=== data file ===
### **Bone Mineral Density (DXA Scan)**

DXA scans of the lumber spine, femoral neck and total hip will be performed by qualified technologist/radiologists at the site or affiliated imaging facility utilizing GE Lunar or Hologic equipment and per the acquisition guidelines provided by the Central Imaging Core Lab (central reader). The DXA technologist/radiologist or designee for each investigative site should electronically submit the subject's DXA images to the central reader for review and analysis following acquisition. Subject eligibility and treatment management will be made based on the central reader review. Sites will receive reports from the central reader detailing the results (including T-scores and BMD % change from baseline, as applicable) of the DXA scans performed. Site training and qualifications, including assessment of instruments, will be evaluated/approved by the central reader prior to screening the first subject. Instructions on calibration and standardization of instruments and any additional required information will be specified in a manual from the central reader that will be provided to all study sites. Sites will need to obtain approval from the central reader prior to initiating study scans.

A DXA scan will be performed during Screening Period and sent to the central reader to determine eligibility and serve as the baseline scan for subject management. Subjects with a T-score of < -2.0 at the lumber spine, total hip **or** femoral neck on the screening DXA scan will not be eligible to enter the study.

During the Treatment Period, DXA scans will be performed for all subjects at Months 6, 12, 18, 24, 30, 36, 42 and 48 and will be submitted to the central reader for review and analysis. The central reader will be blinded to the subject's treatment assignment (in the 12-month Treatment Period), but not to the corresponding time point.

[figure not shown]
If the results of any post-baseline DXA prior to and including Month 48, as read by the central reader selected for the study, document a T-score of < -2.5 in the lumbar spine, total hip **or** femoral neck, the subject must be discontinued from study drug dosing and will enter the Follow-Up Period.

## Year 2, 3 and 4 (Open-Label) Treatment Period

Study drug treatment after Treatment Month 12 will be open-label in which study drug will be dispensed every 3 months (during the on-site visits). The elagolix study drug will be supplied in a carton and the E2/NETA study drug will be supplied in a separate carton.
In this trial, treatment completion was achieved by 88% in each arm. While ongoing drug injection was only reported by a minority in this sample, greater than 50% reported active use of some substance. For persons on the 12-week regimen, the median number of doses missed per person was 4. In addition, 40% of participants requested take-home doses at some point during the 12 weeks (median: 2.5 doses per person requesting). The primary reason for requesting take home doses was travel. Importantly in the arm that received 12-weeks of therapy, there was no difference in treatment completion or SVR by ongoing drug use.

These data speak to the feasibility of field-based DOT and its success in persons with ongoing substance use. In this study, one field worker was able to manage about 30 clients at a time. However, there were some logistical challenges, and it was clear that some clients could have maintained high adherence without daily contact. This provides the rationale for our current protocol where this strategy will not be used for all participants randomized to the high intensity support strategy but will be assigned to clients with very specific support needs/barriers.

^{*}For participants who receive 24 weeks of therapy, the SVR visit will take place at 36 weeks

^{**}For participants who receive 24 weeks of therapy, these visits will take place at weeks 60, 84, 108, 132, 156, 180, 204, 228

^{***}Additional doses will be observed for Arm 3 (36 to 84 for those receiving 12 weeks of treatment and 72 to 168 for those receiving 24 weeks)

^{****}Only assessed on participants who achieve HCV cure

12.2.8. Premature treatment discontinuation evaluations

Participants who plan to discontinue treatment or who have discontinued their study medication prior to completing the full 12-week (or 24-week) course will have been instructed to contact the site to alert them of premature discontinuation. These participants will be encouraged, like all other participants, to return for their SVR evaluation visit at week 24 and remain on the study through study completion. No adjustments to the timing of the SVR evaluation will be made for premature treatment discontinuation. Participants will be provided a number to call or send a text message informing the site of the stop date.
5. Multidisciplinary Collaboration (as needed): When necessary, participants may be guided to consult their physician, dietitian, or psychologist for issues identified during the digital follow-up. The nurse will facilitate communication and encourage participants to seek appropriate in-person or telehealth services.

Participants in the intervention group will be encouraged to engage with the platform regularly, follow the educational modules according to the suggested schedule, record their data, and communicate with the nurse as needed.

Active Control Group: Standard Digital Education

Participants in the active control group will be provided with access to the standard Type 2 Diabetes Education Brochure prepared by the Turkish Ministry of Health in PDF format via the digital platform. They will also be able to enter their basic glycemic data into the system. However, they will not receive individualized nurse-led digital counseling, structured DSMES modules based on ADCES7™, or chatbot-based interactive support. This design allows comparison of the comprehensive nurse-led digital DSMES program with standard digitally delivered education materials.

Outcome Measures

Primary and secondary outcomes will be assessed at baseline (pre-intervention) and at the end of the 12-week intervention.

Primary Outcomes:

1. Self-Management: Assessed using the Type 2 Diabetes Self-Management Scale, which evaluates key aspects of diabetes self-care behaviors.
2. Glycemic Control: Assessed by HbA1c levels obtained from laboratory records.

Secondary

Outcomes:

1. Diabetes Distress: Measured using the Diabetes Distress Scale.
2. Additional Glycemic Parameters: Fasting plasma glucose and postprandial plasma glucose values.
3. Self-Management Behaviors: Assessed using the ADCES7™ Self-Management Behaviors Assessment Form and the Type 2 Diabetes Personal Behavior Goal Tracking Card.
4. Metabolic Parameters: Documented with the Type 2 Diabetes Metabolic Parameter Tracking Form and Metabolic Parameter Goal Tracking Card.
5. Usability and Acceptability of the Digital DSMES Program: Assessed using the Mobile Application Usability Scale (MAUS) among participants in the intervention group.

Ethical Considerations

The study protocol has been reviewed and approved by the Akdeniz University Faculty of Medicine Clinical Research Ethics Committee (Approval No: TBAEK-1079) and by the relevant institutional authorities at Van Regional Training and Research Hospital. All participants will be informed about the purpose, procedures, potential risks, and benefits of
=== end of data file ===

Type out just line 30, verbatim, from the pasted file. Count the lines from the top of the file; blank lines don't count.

3. Self-Management Behaviors: Assessed using the ADCES7™ Self-Management Behaviors Assessment Form and the Type 2 Diabetes Personal Behavior Goal Tracking Card.